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Explosive Growth Sparks Brazil’s Booming Infrastructure Boom
Explosive Growth Sparks Brazil’s Booming Infrastructure Boom
C.J. Schexnayder / ENR

There is considerable evidence to back his boast. After decades of boom and bust, Brazil has witnessed phenomenal growth since 2000. The primary force is surging commodity prices. The currency is strong, employment is robust, and, after a five-year period of listless or negative growth, the construction sector is explosive.

According to a recently released survey by the Brazilian Institute of Geography and Statistics, after suffering more than a decade of decline the construction sector grew more than 7% in 2006, the most recent year with available figures. The study found construction firms performed $70 billion in activities and services and accounted for 1.5 million jobs.

The biggest single factor for the surge is infrastructure work, which jumped more than 20%. Even so, the World Bank reports Brazil’s devotes about 1% of the country’s GDP to infrastructure in-vestment. The nation should spend 3.2% “to keep the structures and services in operation,” the study notes.

Starting his second term in January 2007, Lula unveiled a sweeping $51-billion investment package to spur economic growth. The Program to Accelerate Development (PAC) uses infrastructure and energy projects that rely heavily on hydroelectric projects. Lula hopes his will boost foreign investment, which doubled to $34.6 billion last year.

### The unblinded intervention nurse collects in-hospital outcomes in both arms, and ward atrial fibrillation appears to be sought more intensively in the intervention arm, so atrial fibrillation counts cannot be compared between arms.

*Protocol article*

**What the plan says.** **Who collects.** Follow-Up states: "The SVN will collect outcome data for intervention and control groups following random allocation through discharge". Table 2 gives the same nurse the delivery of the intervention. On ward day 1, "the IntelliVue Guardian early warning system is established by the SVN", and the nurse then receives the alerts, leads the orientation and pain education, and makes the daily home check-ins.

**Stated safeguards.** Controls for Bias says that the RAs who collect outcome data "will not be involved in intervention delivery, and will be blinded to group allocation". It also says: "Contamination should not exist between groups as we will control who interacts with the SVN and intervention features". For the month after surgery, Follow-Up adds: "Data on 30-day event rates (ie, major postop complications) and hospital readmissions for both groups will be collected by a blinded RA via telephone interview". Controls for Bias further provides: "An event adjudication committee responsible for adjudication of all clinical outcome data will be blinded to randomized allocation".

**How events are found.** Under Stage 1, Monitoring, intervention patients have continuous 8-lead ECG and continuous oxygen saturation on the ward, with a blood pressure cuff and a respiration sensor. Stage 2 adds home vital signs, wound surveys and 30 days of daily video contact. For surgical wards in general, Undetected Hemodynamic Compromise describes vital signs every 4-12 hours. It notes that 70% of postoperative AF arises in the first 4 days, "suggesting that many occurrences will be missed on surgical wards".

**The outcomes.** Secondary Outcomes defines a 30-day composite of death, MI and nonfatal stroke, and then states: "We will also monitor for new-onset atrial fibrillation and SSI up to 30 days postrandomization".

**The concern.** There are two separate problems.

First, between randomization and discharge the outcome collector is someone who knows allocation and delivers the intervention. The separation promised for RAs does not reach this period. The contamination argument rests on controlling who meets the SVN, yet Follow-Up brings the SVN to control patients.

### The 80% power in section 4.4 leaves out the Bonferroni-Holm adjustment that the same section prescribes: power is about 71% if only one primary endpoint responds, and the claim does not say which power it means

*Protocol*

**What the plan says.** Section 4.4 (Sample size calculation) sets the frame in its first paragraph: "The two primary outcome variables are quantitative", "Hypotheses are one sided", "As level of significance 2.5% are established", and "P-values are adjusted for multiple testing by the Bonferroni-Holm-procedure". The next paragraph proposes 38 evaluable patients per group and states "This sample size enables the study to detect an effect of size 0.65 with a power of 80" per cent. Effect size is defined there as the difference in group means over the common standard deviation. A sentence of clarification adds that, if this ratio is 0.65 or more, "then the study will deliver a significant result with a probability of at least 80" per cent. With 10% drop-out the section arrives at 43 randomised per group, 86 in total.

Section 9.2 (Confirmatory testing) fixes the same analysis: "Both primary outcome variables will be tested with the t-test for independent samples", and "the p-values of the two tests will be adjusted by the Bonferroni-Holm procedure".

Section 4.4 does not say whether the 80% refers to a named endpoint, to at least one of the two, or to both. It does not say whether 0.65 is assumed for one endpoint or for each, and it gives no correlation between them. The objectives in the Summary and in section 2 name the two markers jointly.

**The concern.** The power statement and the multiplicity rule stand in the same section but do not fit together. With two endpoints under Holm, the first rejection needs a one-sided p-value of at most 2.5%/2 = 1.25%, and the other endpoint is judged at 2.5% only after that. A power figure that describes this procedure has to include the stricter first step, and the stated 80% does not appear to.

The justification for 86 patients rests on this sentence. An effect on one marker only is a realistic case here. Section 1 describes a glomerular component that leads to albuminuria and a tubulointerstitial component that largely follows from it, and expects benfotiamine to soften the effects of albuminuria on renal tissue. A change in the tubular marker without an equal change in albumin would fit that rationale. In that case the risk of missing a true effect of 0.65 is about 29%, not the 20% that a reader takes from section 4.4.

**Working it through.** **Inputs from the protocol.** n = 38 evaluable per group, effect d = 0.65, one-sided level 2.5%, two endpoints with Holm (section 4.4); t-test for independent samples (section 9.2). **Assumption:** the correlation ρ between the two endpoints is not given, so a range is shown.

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  • Still, large hurdles remain. A labyrinth of regulatory controls dampens major projects, and potential impacts of big projects, mostly in the energy sector, continue to feed environmental opposition. At least 120 infrastructure projects across the country have been held up because they lack necessary permits and licenses.

    There are perils for construction firms as well. Increased demand for services and rising costs for equipment and materials are a dangerous combination for unwary firms, says Marcelo Odebrecht, president of Construtora Norberto Odebrecht SA. “Some companies will perform better than others because they will try and be more selective, but [those] that just go for growth will face huge, huge difficulties.”

    ast month, Brazil shed its status as a developing nation. On June 16, financial rating services elevated the country’s long-term risk level to investment grade. President Luiz Inácio Lula da Silva, speaking at the country’s BOVESPA stock ex­change, said, “Brazil is no longer a colony. It is a developed nation.”